This is by far the least expensive lightweight sleeping bag we have ever seen. It uses relatively low-quality 600 fill down and is not as light for its warmth as the top scoring bags in our tests. But it also costs $160-400 less than most of its competition. For die-hard ultralight backpackers, avoid this bag and look to one from our Ultralight Sleeping Bag Review. But for everyone else, the Cosmic 40 is worth a serious look, especially if you don't often camp and usually sleep in temperatures above freezing. It's rated to 40 degrees, which might be a little generous. However, we found we were able to stay warm when wearing all our other backpacking clothing (including a down jacket), down to 30 degrees in the High Sierra. So if you are not opposed to sleeping with all your clothes on, this bag can get you through the temperatures most backpackers encounter and save you hundreds of dollars.
It's sibling, the Kelty Cosmic 20, wins the Best Buy award in our Backpacking Sleeping Bag Review. The Cosmic 20 will be the best choice for anyone that doesn't mind another pound for much more warmth and comfort.
This is not the warmest bag. But, as mentioned above and below, it can be warm enough depending on how many clothes you wear. Most high-end sleeping bags, once you give them a few minutes out of their stuff sacks, inflate like the Michelin Man. Not the Cosmic 40. As you can see in the photo below, it never really puffs up and always looks a little sad and deflated. But it works!
This bag was revised in 2016/2017 to go from 550 fill to 600 fill DriDown. It also gets a neck baffle (shown in red below). Overall, we were not thrilled with the changes. They made the bag almost four ounces heavier without necessarily adding any more warmth. Yes, the other shell might be more durable, and the zipper won't snag as much at the newly reinforced point, but we would have preferred they move in the other direction and make the bag even lighter. Oh well, it's still one of the lightest bags for the money.
At about two pounds, this bag is relatively lightweight for its price but not particularly noteworthy compared to the most expensive bags in the test, which averaged 1.6 lbs. The other comparable bag in our review was the Nemo Salsa 30. It was warmer, more comfortable and about the same weight, but cost more. This highlights the value of the Cosmic 40: it's not the best bag, but getting a better bag at the same weight will cost you.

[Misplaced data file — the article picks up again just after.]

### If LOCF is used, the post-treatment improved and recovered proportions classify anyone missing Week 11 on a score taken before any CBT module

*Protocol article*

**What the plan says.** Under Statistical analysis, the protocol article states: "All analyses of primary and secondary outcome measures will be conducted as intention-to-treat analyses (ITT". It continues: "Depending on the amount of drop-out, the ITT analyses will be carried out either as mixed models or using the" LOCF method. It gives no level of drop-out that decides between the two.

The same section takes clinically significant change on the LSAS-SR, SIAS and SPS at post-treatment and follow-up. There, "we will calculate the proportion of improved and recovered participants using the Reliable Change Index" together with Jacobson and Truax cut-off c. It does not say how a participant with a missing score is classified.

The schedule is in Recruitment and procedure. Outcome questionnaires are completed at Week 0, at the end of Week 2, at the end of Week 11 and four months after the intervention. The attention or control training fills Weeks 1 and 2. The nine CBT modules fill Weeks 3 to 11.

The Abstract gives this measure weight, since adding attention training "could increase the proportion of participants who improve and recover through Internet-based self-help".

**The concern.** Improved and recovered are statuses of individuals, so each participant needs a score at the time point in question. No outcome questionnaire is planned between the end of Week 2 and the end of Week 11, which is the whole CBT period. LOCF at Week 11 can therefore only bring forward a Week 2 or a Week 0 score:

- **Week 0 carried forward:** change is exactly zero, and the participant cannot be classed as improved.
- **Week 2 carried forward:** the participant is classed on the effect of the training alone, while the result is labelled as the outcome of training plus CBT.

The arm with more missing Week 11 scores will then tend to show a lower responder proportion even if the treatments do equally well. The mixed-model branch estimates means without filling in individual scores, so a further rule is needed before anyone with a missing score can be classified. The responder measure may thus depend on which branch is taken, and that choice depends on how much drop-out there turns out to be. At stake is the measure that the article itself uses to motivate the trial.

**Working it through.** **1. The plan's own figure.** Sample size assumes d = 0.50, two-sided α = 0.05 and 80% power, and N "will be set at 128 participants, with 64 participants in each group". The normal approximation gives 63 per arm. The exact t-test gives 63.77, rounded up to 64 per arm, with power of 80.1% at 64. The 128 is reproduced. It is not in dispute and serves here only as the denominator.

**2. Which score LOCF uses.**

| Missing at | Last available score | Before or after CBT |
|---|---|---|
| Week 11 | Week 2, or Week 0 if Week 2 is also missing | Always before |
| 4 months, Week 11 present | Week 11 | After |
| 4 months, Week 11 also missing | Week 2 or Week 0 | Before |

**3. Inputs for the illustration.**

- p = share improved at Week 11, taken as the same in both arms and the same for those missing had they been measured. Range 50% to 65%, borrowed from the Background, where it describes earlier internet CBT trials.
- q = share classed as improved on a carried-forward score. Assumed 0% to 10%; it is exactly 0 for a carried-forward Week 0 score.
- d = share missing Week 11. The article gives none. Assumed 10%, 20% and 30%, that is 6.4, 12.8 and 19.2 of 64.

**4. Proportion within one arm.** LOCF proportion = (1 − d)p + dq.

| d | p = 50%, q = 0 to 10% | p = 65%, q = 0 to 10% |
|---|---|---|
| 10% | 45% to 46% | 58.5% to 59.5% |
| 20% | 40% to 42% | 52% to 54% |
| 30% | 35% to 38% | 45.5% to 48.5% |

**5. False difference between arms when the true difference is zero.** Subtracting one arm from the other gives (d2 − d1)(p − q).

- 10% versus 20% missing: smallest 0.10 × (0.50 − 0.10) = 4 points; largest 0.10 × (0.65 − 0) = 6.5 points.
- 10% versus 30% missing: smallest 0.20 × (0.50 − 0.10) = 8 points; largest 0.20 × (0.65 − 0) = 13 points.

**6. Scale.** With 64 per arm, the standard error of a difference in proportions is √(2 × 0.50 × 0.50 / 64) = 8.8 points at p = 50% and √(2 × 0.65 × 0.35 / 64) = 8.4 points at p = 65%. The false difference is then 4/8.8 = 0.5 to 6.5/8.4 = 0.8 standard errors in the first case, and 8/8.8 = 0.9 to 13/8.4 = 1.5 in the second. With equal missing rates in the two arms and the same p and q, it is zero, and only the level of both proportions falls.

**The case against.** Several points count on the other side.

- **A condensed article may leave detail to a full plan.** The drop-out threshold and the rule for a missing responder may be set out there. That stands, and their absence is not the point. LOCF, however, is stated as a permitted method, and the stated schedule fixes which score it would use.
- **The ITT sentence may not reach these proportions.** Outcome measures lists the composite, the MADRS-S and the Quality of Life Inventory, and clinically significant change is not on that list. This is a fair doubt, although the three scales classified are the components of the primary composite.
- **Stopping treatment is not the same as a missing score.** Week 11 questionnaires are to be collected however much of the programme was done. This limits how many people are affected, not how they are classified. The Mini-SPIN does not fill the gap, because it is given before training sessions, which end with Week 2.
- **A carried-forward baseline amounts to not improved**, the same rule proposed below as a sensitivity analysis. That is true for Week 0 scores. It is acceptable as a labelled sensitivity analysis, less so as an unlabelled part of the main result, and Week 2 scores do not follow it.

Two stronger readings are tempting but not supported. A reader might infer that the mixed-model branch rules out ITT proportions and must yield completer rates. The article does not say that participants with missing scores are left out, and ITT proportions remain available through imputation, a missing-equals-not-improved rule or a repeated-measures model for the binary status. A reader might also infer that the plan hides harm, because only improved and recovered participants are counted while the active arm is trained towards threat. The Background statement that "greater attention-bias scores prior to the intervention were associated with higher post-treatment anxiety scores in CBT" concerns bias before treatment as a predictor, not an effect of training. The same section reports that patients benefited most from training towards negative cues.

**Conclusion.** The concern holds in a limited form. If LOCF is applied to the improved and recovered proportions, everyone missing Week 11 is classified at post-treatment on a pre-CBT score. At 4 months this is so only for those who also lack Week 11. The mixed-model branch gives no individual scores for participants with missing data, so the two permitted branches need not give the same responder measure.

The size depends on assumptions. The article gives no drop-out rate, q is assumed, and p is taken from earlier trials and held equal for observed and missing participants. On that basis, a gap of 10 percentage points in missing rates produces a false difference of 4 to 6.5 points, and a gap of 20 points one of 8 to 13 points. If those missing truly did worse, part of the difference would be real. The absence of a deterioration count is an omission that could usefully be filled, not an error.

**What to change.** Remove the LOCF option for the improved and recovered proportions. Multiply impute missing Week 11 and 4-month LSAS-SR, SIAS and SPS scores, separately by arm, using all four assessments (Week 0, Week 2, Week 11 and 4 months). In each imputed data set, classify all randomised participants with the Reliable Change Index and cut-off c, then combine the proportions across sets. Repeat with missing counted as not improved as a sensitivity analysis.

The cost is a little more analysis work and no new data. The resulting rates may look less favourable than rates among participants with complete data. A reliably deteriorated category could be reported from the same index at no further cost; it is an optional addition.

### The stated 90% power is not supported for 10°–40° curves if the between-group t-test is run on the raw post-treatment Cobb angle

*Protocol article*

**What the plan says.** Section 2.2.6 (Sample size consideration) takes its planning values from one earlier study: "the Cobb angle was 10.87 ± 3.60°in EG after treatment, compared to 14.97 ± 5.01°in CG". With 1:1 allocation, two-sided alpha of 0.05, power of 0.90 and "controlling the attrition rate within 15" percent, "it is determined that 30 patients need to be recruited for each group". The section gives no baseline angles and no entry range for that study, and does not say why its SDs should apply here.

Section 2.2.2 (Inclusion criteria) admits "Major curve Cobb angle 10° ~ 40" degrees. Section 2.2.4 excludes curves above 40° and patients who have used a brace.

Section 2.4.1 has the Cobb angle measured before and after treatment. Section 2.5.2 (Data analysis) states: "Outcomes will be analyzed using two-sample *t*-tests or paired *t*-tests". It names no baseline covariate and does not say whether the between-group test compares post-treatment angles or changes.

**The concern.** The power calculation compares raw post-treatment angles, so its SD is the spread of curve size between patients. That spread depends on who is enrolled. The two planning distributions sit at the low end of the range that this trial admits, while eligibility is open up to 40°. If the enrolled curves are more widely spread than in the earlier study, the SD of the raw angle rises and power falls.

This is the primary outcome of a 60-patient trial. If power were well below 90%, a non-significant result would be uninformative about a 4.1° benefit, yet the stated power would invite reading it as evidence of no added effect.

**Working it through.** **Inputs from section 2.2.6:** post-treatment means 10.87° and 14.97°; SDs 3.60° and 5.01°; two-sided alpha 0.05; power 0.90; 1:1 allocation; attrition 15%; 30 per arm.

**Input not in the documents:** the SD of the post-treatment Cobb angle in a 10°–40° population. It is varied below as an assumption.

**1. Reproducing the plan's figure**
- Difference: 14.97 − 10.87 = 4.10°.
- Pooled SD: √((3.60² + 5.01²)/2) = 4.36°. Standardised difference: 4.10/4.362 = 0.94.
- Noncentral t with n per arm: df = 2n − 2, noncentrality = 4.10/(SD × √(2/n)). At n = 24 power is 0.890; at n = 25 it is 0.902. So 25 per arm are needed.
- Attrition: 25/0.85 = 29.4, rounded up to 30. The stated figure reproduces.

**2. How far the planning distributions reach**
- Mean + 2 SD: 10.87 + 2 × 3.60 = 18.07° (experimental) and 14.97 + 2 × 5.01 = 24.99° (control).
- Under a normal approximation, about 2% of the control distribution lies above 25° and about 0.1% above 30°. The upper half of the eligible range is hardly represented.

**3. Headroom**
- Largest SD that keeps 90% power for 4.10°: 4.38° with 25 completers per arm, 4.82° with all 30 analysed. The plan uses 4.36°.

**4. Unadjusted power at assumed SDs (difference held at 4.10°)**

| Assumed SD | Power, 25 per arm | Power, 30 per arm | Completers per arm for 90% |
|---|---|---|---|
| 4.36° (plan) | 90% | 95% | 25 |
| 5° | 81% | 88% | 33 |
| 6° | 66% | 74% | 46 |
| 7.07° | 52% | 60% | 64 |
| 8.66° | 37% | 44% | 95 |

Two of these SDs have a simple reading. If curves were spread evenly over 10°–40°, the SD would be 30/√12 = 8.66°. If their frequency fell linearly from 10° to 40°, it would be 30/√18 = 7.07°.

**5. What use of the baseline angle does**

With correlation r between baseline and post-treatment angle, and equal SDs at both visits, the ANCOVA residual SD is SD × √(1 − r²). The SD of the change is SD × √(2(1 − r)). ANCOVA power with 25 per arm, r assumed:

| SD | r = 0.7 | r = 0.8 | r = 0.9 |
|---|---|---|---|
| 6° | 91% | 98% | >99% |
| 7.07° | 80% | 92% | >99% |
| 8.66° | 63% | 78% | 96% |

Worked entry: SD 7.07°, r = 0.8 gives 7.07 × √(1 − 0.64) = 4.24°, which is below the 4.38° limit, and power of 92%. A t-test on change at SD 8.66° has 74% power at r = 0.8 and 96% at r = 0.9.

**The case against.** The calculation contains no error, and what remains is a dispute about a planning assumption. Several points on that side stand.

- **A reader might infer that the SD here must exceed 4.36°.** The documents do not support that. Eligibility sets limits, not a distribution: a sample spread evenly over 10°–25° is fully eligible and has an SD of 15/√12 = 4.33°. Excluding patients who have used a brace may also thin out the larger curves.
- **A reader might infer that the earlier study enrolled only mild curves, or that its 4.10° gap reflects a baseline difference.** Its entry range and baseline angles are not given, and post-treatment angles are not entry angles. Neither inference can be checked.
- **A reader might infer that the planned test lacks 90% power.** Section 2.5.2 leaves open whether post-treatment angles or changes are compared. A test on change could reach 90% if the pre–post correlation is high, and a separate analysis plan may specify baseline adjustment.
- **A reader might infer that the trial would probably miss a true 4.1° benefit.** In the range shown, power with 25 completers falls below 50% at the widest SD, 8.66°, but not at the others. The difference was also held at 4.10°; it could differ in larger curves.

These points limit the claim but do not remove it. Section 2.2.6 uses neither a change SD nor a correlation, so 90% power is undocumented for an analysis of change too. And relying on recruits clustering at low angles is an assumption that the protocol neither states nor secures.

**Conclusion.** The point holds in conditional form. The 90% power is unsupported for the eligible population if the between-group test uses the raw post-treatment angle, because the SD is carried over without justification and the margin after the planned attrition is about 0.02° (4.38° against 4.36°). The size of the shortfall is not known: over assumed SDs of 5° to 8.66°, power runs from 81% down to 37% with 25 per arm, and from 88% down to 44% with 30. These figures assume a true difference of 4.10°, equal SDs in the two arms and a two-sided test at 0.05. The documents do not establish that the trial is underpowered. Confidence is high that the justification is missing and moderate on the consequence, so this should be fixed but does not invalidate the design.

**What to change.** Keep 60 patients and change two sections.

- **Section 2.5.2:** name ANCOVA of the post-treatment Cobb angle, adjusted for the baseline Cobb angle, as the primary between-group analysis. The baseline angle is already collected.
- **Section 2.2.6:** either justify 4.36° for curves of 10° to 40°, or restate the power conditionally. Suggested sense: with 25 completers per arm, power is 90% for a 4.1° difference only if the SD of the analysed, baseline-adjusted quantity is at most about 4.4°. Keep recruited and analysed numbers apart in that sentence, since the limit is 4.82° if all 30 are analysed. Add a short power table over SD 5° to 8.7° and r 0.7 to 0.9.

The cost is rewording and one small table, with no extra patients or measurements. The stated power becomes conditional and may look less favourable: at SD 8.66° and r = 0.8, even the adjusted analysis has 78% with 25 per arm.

This bag packs down about as small as any in our tests. The photo below shows it in its provided stuff sack, but it will pack down much smaller in a compression bag.
Cosmic Down vs. $400 bags
We first used this bag when OutdoorGearLab co-founder Chris McNamara went on a five-day cross-country High Sierra backpacking trip. Chris had access to many of the $300-500 top scorers from the ultralight bag review, including the top-rated Katabatic Gear Palisade. But the shipping costs of the Palisade across the country from the category editor, combined with the hassle, were about equal to the value of just buying the Cosmic Down 40 (on sale for $80 at Amazon). Also, Chris was interested to see if such an inexpensive bag could compete against the super-expensive custom bags. He had also tried the hoodless quilt style and wasn't sold on giving up a zipper and hood.
On the trip, Chris's friends had the two highest-rated bags, the Palisade and the ZPacks Classic. So how did they all compare? Both the Palisade and ZPacks were much warmer and 10 ounces lighter. However, the Cosmic 40 when worn with all of Chris's clothing was warm enough down to 30 degrees. The verdict: Chris's friends, frequent High Sierra ultralight backpackers, were very happy with their bags. And Chris, a once-a-year-at-most ultralight backpacker, got through just fine and saved $300!